Archive for the ‘Travel & Transportation’ Category

Outlet malls another American concept that may not work in Japan

Monday, April 16th, 2012

Can't get there from here: empty storefronts at Big Hop Garden Mall

This weekend marks the grand opening of Mitsui Outlet Park Kisarazu, a so-called outlet mall in the coastal city of Kisarazu in Chiba Prefecture. So far the mall has 171 stores, including 21 retailers that have never before participated in any Japanese outlet mall. Mitsui Fudosan, which developed and manages the facility, says it hopes to eventually have 250 stores in the mall. Its sales target for the first year is between ¥32 billion and ¥34 billion, which would make it the biggest money-maker of the 12 outlet malls the company operates.

Mitsui isn’t the only developer staking its future on the success of American-style suburban shopping complexes. In Japan there are now 39 outlet malls, which are characterized by stores that are directly owned and run by manufacturers. In principle, that means cutting out one or more middlemen and offering greater savings on name-brand goods. According to the most recent statistics we could find there are more than 1,600 “shopping malls” in Japan, though most of these are urban complexes that vary significantly in style and form from the classic American-style shopping mall.

Nevertheless, over the past decade or so, the number of shopping malls has increased in suburban areas as more traditional shopping arcades (shotengai) have declined in number or even vanished. The main features of these suburban shopping malls is one or two large “anchor” retailers, usually a department store and/or major supermarket chain, and, most significant for Japan, the fact that they aren’t located near train stations, where land is more expensive. That means they target motorists and feature the sort of enormous parking lots that are ubiquitous in the United States but which, until recently, were unheard of in Japan.

Outlet malls don’t always incorporate major department stores or supermarkets, but they do cater to people with cars. This aspect is particularly noteworthy in the case of the new mall in Kisarazu, which is the eastern terminus of the Aqua-Line bridge-and-tunnel route that connects Chiba’s Boso peninsula to Kanagawa Prefecture over Tokyo Bay. When this very expensive, 23-km highway was completed in 1997, one of its main purposes was to encourage visits to Kisarazu and the rest of Chiba by residents of Tokyo and Kanagawa, which includes the very large cities of Kawasaki and Yokohama.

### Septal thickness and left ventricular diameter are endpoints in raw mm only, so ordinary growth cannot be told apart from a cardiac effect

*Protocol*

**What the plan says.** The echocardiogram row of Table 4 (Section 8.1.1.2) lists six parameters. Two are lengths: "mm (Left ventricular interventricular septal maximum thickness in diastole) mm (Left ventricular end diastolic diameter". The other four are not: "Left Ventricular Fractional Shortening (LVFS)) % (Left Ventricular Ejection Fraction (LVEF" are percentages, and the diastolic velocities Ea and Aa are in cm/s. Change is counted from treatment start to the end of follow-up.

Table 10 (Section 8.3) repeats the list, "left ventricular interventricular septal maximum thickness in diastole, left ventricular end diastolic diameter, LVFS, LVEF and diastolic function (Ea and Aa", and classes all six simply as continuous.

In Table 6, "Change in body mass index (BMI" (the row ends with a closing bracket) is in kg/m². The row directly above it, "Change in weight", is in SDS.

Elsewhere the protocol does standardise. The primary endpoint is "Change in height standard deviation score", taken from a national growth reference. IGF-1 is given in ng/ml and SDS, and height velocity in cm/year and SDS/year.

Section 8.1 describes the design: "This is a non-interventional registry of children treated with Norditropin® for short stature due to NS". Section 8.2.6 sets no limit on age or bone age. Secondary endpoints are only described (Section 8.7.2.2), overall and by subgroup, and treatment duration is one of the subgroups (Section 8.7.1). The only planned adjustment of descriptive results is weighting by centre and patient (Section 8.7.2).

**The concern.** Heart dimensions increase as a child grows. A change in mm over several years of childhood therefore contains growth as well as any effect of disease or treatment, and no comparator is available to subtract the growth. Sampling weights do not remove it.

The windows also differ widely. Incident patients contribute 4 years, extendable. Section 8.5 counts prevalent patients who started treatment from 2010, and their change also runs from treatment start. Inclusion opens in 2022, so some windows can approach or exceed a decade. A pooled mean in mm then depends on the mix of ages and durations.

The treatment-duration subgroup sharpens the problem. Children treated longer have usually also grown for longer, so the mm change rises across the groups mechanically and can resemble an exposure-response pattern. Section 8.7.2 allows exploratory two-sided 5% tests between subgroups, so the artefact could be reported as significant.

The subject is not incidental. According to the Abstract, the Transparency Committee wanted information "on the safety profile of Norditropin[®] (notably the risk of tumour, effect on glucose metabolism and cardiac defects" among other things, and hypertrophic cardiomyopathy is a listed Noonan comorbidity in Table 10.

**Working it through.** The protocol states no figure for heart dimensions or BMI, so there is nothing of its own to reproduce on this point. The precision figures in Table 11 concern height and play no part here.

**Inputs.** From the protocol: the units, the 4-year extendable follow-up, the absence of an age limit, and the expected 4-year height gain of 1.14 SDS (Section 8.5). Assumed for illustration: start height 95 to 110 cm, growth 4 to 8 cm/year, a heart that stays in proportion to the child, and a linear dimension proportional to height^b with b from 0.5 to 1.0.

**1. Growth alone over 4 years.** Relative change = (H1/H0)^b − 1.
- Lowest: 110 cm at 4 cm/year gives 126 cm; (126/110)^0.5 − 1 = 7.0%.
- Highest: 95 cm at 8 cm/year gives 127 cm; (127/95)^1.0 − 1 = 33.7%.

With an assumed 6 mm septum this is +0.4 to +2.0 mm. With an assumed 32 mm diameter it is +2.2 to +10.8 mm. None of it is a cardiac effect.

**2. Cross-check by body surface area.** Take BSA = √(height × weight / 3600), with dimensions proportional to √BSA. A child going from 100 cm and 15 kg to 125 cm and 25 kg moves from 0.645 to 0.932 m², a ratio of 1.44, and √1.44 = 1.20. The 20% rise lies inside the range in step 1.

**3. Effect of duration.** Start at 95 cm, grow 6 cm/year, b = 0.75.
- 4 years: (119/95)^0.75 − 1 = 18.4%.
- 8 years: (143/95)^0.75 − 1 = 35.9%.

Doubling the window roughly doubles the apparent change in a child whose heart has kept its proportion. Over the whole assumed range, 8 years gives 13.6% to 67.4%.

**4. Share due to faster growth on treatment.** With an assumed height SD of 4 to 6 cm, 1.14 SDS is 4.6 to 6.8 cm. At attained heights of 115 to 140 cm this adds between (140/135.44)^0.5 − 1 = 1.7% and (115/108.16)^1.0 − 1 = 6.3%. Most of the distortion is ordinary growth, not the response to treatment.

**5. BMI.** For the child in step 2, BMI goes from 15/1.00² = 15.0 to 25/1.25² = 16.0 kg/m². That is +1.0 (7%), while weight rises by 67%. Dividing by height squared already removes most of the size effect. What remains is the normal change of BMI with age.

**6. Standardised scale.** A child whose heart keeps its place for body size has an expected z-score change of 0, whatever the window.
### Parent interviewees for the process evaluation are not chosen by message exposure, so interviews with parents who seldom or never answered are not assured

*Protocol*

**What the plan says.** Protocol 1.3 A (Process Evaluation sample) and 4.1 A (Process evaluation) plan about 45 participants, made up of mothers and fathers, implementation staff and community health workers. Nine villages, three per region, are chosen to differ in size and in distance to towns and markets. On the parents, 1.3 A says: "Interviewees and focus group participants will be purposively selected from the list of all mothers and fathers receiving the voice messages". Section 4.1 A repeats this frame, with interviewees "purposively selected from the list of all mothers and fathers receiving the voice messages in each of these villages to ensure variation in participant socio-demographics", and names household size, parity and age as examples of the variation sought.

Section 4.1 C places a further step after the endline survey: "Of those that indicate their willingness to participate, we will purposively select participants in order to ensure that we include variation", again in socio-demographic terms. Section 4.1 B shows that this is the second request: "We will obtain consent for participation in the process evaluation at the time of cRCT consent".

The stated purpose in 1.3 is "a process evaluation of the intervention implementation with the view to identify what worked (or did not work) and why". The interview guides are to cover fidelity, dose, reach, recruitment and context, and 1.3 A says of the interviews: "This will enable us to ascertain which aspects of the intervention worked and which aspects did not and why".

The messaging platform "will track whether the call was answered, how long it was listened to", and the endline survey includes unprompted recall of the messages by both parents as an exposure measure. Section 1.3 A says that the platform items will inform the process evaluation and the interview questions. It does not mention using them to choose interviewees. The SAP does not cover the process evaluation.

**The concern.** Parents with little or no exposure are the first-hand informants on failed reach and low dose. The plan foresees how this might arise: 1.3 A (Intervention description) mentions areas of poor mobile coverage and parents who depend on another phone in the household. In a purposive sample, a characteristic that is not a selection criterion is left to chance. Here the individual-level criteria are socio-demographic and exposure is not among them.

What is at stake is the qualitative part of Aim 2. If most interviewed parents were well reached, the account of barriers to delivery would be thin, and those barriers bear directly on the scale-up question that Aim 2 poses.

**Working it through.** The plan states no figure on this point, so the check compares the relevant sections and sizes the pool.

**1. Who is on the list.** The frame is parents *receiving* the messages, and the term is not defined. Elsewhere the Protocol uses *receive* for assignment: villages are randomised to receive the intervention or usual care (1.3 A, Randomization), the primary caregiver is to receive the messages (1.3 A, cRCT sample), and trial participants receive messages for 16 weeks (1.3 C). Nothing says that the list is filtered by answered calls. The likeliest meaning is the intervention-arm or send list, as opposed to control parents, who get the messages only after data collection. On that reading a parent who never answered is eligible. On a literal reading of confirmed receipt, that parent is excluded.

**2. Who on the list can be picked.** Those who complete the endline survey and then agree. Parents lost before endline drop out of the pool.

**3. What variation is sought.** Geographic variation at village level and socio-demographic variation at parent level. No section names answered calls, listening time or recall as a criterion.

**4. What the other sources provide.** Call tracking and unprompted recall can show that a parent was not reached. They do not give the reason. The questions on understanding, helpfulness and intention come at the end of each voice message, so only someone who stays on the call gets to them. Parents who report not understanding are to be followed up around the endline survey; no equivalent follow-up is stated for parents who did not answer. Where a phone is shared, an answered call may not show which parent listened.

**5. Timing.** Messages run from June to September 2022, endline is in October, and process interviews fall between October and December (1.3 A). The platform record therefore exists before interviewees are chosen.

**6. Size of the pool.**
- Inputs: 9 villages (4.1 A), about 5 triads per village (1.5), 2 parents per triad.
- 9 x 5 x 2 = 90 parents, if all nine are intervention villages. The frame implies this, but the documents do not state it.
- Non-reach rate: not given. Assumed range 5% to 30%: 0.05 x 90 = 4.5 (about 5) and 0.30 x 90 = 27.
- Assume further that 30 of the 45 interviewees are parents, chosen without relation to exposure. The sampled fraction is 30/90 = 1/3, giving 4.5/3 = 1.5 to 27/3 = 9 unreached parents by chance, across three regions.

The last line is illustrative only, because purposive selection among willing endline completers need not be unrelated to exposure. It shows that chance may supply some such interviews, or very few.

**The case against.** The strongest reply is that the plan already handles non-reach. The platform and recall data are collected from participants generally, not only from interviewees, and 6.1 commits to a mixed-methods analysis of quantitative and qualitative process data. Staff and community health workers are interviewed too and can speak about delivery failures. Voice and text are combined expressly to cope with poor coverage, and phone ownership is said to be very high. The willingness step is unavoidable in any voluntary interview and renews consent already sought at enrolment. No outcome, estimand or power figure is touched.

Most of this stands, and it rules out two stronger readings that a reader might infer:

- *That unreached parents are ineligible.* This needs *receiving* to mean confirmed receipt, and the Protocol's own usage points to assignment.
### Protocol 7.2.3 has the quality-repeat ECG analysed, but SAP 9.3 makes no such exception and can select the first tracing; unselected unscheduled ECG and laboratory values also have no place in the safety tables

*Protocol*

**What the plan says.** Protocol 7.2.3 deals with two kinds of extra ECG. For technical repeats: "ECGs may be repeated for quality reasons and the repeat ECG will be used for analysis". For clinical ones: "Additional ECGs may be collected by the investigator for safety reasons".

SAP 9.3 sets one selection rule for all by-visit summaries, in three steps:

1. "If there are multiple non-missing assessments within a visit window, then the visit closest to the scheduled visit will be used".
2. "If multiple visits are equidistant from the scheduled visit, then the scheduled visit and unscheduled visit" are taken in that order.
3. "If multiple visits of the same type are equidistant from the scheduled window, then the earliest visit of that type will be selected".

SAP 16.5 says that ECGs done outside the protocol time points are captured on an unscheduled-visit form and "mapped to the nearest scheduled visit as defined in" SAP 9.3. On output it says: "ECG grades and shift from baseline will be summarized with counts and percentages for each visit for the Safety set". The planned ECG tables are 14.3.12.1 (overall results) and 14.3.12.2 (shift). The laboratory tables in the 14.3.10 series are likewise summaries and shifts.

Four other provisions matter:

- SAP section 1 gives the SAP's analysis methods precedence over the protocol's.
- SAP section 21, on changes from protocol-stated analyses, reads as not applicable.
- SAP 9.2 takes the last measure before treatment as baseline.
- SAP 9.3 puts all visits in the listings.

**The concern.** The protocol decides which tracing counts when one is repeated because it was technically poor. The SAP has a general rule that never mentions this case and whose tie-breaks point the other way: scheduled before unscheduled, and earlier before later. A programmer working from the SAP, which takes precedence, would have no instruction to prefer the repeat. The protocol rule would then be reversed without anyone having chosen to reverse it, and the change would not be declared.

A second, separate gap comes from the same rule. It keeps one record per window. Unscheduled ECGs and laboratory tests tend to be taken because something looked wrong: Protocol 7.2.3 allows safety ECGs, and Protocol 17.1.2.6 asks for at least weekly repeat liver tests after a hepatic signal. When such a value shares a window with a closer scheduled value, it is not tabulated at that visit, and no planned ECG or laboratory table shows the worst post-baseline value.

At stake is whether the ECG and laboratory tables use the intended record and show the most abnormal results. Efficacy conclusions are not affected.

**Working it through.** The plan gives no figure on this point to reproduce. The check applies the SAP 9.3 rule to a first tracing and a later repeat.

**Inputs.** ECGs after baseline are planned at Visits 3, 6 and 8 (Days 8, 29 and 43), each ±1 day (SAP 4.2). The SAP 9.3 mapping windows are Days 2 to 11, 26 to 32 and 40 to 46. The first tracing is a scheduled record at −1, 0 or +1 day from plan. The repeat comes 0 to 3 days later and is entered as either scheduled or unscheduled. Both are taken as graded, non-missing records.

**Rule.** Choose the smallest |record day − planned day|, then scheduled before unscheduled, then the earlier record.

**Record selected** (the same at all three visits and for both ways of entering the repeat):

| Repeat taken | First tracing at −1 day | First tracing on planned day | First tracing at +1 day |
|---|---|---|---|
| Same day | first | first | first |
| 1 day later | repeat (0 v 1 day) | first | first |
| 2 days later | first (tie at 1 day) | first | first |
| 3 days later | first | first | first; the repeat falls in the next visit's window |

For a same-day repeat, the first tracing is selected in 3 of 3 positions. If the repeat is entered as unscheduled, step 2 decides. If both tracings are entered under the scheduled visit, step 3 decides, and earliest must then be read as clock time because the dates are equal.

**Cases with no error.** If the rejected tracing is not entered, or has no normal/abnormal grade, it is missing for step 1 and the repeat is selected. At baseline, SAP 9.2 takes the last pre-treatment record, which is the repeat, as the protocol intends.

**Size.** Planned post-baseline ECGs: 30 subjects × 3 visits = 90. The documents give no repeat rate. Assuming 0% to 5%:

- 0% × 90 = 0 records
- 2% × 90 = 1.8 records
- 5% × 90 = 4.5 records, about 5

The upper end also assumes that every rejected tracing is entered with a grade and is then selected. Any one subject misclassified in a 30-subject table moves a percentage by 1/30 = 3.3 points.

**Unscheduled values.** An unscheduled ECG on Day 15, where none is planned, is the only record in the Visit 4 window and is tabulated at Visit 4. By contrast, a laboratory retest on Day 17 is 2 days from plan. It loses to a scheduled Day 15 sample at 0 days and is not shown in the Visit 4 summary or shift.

That didn’t happen. Most of the traffic actually went the other way, if it went at all. When it opened, the toll was an intimidating ¥3,000 each way. As part of his election campaign platform, current governor Kensaku Morita promised to persuade the land ministry to reduce the toll, and now it’s only ¥800 one way (as a “test discount” that appears to be permanent), but still the tourists weren’t coming to Kisarazu. Instead, they went to the restaurant and retail complex built in the middle of the Aqua-Line. The Aqua-Line itself became the attraction, not the cities on either end of it.

Continue reading about shopping malls in Japan →

Experience counts for something in JR embezzling incident

Tuesday, April 3rd, 2012

JR ticket office

On March 16, JR West pressed charges against a 50-year-old employee who allegedly embezzled ¥86 million. The unnamed worker, who was hired by the railway company in 1980, when it was still part of Japan National Railways (JNR), worked in the ticket office of Akashi Station on the JR Sanyo Line. He has been accused of printing out fake teiki (commuter passes) for which he gave out equally fake refunds that ended up in his pocket. All in all, he carried out this fraud 659 times and supposedly spent the money on gambling and other “entertainment” activities. But what’s more interesting is that he didn’t do it alone. He apparently enlisted the assistance of seven other staff members who confessed that they felt pressured into going along with the scheme because of the accused’s seniority.